Tuesday, February 07, 2006

Mag Nags

So I get ESPN the Magazine "free" with my subscription to ESPN.com Insider. Normally, I sweep through the entire thing in about 5 minutes because of the ridiculously low amount of actual content contained therein. I get the magazine late for some reason, like a week after it's hit newsstands (I've never complained about this, so you can see how much I care), and I've usually read the in-depth articles about subjects I care about online somehow before I've gotten the actual magazine. So it's basically a waste of postage and space in my bathroom/on my coffee table.

This week's (I think... I'm not sure when it's supposed to be delivered - it's the one with Reggie Bush and Vince Young on the cover) issue, however, is kind of interesting for a couple of reasons.

And the good side of interesting, the magazine has some actual content that is worth reading. Specifically, and unlike the magazine 95% of the time, there seemed to be more articles and fewer advertisements for colognes and poker websites. And the articles were actually decent:

  • The day-by-day preview of the Winter Olympics even seemed worth hanging on to. I've never said that about an issue before.
  • The Dan LeBatard column about Cecil Collins lacked a lot of things, but it did offer us the information that "The Diesel" doesn't get raped in prison. That, my friends, is why print journalists will always have the upper hand on bloggers.
  • Then there was a fascinating chart (I have no idea how they polled this) breaking down how fans of particular NFL teams are rooting in the Super Bowl. One of the most interesting things about that grid was how fans slightly tended to support the conference, but fans in the Northeast and Midwest overwhelmingly supported the Steelers (even the Browns fans, who had the highest percentage rooting for the Steelers of any team - aren't they local rivals?). Meanwhile, teams out West and down South supported the Seahawks. Jacksonville had the highest support for the Seahawks in the AFC. It hinted, to me at least, that there is a sports-cultural divide between the Atlantic Seaboard and Great Lakes area on one side, and the rest of us on the other.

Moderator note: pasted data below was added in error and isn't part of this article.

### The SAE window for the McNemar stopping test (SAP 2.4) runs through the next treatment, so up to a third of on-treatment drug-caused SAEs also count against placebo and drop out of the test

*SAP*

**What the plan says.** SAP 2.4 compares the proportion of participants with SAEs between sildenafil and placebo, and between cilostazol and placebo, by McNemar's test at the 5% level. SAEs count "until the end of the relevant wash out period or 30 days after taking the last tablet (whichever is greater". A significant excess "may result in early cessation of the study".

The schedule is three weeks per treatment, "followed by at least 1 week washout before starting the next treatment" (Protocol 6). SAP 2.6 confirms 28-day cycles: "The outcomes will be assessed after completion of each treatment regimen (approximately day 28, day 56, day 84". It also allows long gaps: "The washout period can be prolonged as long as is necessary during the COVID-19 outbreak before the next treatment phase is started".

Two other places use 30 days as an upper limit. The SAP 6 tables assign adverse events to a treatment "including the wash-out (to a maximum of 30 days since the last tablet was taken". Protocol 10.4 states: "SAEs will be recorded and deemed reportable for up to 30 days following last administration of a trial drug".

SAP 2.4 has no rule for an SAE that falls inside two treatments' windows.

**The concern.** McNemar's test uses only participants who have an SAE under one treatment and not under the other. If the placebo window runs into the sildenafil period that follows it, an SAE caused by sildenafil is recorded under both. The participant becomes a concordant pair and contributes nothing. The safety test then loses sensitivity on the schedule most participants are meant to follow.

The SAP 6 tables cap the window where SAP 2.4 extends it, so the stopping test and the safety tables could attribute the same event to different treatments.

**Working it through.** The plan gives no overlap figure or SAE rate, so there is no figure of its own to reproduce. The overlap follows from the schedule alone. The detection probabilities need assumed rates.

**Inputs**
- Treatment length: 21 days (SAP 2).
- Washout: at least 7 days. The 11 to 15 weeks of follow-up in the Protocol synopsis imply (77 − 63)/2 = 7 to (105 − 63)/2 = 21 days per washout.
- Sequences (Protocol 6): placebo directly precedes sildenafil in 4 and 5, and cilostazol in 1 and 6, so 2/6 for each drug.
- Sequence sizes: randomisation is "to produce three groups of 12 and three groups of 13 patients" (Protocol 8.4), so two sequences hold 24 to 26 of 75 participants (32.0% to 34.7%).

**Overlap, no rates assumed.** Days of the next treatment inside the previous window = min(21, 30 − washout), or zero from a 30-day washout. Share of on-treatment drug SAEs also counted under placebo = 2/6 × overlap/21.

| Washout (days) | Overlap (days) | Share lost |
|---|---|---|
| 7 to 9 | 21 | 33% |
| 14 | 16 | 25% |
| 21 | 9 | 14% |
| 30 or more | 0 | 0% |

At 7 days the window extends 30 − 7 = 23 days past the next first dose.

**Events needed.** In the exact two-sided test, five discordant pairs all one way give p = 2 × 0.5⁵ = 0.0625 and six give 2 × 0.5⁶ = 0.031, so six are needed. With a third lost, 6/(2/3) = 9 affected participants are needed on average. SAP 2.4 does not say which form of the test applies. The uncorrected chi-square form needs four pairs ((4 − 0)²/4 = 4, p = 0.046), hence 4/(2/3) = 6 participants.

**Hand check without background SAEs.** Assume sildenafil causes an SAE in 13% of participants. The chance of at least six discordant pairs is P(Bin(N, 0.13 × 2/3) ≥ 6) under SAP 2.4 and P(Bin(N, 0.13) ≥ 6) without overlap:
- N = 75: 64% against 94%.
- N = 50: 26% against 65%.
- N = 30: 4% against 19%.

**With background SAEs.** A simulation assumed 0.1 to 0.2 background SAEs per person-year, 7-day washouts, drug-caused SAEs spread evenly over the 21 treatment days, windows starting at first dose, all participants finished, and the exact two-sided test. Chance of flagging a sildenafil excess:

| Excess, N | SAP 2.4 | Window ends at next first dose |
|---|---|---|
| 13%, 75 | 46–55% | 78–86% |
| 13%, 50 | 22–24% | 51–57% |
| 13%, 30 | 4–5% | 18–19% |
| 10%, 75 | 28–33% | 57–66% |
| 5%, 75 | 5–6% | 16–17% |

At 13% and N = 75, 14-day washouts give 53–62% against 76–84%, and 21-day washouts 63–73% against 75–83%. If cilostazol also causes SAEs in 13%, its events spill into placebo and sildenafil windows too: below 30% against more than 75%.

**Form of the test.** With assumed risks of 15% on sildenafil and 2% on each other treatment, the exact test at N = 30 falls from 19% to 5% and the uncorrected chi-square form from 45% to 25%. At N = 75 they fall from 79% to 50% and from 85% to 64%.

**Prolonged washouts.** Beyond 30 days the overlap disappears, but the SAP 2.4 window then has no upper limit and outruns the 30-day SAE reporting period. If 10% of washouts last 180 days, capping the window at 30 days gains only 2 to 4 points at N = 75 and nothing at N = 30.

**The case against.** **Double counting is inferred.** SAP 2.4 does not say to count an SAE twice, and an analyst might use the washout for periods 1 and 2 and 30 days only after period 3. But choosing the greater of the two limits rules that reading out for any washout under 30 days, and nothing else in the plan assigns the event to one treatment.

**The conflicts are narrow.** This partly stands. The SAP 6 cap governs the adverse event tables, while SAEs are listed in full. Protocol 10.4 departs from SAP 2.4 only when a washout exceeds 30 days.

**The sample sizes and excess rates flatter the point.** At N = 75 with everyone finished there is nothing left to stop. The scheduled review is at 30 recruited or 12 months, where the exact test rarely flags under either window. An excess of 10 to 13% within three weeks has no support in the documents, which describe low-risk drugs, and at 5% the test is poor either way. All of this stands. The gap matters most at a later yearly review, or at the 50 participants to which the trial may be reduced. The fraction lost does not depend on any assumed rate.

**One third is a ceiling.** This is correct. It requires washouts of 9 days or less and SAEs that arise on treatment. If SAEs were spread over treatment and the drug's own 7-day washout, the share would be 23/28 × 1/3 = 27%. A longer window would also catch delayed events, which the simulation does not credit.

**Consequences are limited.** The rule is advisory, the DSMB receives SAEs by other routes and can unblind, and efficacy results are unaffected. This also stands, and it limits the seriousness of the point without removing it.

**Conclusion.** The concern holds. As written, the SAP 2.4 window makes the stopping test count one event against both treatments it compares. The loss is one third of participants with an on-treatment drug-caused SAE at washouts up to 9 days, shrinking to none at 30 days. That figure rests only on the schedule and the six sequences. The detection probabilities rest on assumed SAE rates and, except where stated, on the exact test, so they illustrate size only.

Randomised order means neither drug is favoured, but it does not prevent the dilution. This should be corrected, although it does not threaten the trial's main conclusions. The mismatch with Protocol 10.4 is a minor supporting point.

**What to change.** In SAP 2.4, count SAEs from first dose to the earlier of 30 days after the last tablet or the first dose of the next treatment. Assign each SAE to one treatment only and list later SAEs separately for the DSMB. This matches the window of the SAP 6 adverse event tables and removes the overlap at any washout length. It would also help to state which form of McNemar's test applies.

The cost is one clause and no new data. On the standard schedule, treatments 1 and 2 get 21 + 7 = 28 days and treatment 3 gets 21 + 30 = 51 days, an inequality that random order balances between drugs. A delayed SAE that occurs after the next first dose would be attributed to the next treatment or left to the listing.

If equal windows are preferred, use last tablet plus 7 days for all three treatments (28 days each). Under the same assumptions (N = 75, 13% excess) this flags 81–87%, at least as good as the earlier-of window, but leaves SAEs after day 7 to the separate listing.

• The "NEXT" athletes are listed, and while some were obvious (Bush, Young, Michelle Wie) there were actually several interesting choices: EJ and Gooch from the USMNT, Matt Schaub, Justin Upton, Sidney Rice (whom I fear greatly this coming Sept.) and the best choice of all, 70 year old video gamer Barbara St. Hillaire (note to the Lady: my google search for "Old + Grandma + Hardcore" was looking for this and not the vast majority of the 2.3 Million results).
  • There's a decent article that I wish had been much longer (another thing I've never thought about an ESPN the Mag article) about prep schools and athlete factories. Feldman goes to Hargrave and Fork Union, they visit Stratton Mtn. School, and they mention local baseball mill East Cobb Baseball. I didn't play there growing up, but I've got a ton of connections to that program. The bit on East Cobb (and really all of them) focuses more on the successes of individuals and the positives, and there can probably be 25,000 word exposes on the problems at each of these places (East Cobb especially).

Unfortunately, there's also a bad side of "interesting". ESPN the Magazine has never been a place where journalism meant more than cross-promotion. It's pretty much the raison d'etre for the damn thing. And this issue offers plenty of opportunities to shill for the corporate father, and that doesn't even include the Super Bowl on ABC coverage. Here are a few spots: